Portstewart Golf Club's Julie Corbett and a team of hardworking ladies helped prepare for the Dubai Duty Free Irish Open
Julie Corbett, who’s meeting and greeting the world’s top golfers at this month’s Irish Open in Portstewart, is happy to debunk the myths surrounding the misses and missuses of the game.
For the popular Ladies Captain at Portstewart Golf Club, insists that discrimination against the fairer sex on the fairways isn’t par for the course in this neck of the woods.
“There’s very little tension here between the men and the ladies in Portstewart,” says Julie. “We are only associate members at the club but the men are very accommodating. There’s a great working relationship.”
Many golf clubs down the years have, of course, refused to admit women as members and though for many it’s still a case of men-only, the barriers are crumbling.
And Julie says “There’s part of me that says live and let live. But I think that women should be admitted to all clubs. It’s a little bit dated that they aren’t allowed onto certain courses. Things are changing however. The equality issue in law has kicked in quite a bit.”
Julie was a comparatively late recruit to golf even though her father Danny Kennedy is an honorary life member of Portstewart.
Julie’s first sporting love was swimming but one of her best friends from school Grace McDowell encouraged her to join the golf club in 2004.
“We had both been heavily involved with helping to run activities at Coleraine swimming club but I decided to give golf a try,” says Julie whose administrative skills were quickly utilised by Portstewart officials who recruited her as their juvenile convenor.
Julie later took on the mantle of captain of a number of teams before Ladies captain Irene Murray asked her to be her number two at the club.
Tragically Julie’s friend Grace died from cancer but the golfers have remembered her with a memorial bench which has a message that she was an inspiration to everyone at the club.
Julie says she would have loved Grace to have been able to enjoy the Irish Open.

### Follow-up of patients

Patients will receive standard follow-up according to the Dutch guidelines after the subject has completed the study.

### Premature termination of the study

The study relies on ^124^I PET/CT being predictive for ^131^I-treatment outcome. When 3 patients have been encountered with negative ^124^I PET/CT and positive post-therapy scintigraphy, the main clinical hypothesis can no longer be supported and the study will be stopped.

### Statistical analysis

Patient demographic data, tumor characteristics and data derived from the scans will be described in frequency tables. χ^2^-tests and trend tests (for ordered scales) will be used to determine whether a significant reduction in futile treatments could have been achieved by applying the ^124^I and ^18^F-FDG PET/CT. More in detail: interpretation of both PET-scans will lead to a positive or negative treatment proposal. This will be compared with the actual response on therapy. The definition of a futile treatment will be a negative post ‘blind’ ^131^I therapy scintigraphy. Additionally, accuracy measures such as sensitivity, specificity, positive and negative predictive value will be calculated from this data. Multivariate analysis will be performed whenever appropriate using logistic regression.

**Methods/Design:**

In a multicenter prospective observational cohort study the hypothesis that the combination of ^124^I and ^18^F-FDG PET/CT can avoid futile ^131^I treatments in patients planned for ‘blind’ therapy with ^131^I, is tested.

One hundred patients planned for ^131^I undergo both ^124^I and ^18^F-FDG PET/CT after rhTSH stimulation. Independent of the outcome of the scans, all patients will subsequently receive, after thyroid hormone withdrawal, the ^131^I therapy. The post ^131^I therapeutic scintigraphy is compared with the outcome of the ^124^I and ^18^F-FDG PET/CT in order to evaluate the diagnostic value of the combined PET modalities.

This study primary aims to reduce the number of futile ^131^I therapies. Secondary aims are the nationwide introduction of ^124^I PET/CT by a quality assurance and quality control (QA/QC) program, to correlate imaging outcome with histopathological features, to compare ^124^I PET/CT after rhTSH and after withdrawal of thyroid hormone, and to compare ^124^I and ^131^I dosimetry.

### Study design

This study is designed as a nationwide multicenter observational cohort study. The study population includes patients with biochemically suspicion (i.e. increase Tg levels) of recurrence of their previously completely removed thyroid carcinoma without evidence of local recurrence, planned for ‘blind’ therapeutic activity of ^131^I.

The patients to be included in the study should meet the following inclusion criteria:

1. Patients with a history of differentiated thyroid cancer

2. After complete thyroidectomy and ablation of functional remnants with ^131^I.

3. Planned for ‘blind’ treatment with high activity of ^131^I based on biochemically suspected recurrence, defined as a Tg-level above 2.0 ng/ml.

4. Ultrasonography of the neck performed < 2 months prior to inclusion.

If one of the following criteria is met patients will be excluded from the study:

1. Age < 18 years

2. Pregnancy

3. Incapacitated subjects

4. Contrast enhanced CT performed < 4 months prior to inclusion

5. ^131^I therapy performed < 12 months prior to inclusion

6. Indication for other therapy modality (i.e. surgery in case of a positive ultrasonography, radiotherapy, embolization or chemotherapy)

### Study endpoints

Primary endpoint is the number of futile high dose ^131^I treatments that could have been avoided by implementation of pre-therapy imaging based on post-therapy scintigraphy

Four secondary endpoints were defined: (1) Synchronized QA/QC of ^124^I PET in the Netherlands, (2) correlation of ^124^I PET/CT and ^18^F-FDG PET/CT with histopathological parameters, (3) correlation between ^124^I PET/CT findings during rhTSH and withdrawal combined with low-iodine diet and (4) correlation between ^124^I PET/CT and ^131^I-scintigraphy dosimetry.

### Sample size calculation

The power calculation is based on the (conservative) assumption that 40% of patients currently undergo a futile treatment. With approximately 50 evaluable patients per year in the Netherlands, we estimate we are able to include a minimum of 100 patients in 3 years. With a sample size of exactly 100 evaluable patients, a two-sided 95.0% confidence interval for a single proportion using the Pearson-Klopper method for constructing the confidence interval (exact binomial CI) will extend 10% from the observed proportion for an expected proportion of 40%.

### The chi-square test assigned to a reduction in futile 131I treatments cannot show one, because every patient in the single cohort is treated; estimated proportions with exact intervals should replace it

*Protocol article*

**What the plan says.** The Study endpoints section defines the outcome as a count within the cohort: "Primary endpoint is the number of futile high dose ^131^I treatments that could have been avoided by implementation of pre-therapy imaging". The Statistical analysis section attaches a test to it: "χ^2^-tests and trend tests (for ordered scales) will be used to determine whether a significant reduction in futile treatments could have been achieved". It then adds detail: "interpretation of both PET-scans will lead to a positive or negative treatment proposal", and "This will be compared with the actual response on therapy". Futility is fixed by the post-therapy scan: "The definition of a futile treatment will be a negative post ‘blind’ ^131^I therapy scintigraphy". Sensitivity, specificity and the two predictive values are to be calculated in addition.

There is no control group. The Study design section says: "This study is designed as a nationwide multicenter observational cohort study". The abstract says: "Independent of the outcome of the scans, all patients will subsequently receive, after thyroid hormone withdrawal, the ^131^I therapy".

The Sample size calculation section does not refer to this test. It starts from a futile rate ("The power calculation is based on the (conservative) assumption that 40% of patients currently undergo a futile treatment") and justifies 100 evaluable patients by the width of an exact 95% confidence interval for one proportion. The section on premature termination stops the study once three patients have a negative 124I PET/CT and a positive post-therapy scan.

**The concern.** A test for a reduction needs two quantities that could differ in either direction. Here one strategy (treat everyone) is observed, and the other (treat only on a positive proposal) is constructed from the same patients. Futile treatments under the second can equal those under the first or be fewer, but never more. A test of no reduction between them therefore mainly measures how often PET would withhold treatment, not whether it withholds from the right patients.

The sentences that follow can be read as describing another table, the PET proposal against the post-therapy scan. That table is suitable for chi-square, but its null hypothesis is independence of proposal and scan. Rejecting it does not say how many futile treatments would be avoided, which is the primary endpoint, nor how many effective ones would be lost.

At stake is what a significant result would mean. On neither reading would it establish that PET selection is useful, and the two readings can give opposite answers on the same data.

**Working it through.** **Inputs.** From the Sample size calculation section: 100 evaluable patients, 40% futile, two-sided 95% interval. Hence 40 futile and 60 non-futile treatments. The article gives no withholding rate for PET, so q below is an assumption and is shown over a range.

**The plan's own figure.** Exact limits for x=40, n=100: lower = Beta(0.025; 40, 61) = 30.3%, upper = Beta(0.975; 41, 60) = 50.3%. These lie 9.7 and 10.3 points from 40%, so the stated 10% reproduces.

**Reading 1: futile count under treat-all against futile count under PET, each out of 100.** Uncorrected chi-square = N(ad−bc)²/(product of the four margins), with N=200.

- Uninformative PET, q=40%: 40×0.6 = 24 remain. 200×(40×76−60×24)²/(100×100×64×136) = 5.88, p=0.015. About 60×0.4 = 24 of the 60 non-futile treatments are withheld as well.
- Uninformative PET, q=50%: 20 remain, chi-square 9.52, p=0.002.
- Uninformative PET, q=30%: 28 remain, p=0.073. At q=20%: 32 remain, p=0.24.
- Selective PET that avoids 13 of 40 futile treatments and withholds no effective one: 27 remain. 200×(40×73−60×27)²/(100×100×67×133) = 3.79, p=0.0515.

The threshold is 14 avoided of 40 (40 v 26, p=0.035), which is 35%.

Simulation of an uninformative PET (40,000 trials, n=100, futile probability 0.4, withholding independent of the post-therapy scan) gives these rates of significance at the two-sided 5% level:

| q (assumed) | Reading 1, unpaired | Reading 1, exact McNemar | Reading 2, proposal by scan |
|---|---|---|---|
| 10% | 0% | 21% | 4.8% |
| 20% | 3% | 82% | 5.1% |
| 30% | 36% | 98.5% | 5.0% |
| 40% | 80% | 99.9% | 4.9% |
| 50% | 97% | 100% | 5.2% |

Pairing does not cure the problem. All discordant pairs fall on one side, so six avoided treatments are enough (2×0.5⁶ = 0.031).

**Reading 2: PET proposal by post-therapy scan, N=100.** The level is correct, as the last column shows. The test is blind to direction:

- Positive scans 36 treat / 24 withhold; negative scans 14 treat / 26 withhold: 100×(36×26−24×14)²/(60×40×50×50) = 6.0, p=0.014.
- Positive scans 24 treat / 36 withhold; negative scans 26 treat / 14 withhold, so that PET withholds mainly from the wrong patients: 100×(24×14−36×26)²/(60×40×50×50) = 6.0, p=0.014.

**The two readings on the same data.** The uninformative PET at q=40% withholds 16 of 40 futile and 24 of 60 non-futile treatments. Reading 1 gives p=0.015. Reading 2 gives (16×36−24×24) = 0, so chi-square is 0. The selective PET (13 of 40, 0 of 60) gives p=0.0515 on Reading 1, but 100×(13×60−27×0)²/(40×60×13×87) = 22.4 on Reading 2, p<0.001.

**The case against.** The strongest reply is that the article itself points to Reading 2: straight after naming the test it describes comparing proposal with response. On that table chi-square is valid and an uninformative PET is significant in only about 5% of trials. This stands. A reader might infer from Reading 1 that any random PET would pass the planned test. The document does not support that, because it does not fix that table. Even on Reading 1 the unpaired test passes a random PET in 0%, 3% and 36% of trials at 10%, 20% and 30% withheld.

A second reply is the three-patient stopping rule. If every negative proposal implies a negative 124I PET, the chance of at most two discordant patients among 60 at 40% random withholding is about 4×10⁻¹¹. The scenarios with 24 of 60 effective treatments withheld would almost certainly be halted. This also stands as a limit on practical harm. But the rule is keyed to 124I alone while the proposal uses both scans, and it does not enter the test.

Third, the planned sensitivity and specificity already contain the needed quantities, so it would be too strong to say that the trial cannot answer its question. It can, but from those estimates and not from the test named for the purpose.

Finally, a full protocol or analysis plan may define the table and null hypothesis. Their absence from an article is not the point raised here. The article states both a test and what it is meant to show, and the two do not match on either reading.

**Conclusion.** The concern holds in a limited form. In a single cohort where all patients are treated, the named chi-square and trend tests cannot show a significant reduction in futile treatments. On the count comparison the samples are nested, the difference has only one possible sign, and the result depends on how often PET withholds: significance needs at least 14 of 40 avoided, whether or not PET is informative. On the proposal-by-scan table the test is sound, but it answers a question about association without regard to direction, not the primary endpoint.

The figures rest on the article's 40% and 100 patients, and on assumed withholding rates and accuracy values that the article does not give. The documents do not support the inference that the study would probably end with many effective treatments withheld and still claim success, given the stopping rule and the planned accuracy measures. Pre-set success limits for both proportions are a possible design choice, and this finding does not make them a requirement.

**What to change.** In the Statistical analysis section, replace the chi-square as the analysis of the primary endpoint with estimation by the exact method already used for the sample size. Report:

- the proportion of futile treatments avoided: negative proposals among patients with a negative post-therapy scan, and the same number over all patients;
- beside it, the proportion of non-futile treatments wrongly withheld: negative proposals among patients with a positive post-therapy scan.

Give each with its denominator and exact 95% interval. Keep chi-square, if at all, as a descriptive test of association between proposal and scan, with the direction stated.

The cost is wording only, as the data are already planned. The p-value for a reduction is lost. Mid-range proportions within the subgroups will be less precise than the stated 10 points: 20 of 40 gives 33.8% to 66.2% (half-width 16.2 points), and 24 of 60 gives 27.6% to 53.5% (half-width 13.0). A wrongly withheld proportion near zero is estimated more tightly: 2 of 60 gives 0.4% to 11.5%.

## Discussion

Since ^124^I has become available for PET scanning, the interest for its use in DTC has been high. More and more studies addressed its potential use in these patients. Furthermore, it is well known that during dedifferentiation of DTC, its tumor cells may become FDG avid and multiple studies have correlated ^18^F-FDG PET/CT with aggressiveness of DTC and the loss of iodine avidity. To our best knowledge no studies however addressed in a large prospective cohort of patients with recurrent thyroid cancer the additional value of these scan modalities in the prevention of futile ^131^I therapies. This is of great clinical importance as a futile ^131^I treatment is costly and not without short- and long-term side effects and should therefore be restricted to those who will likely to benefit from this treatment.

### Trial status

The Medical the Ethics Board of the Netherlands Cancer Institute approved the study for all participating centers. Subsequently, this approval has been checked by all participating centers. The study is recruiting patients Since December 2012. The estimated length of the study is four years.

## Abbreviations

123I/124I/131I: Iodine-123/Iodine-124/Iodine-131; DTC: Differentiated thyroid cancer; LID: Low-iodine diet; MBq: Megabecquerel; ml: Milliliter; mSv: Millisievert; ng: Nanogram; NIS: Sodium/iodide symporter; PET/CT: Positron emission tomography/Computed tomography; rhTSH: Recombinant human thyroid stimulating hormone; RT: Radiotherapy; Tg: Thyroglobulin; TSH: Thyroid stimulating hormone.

Because she was called Grace McDowell and because she was such a good golfer we used to joke about her being our G-Mac after Graeme McDowell.
She adds: “Because of her name and because she was such a good golfer we used to joke about her being our G-Mac after Graeme McDowell.”
Getting the Ladies captaincy in such an important year has been a real thrill for Julie who’s from Coleraine but she denies she’s obsessed with golf.
She says: “I’m not a fanatic but I play two or three times a week, though I probably enjoy the social side of the game – the 19th – just as much as the golf.
“I’m not a great player but I am a respectable golfer.”
Julie says she and the rest of her golfing colleagues could hardly believe it when the news was announced that the Open was coming to Portstewart.
“We have a very, very active Ladies branch here and they’ve all been very involved with the preparation for the Open. A lot of them are acting as volunteers and scorers.”
Julie has been looking forward to meeting and greeting the golfers – and their families and their entourages – for months.
“I’ve been very excited particularly about meeting my favourite players who are our local heroes, Rory, Darren and Graeme. Their successes have given everyone here in Northern Ireland an added interest in golf.”
The 50 or so ladies who will be on duty at the Open were told a long time ago that their days wouldn’t be short.
Julie has three children, Olivia, 26 Christina, 23 and Alastair 20.
The two younger children play golf as does their dad, Derek whose nickname at Portstewart is Happy Gilmore, after the hit sports movie which starred Adam Sandler.
“When he started he hit a very long ball but it wasn’t always in the right direction,” laughs Julie.
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Out & About
Locals and visitors enjoyed three days of great fun, delicious food and live entertainment during this year's Bushmills Salmon & Whiskey Festival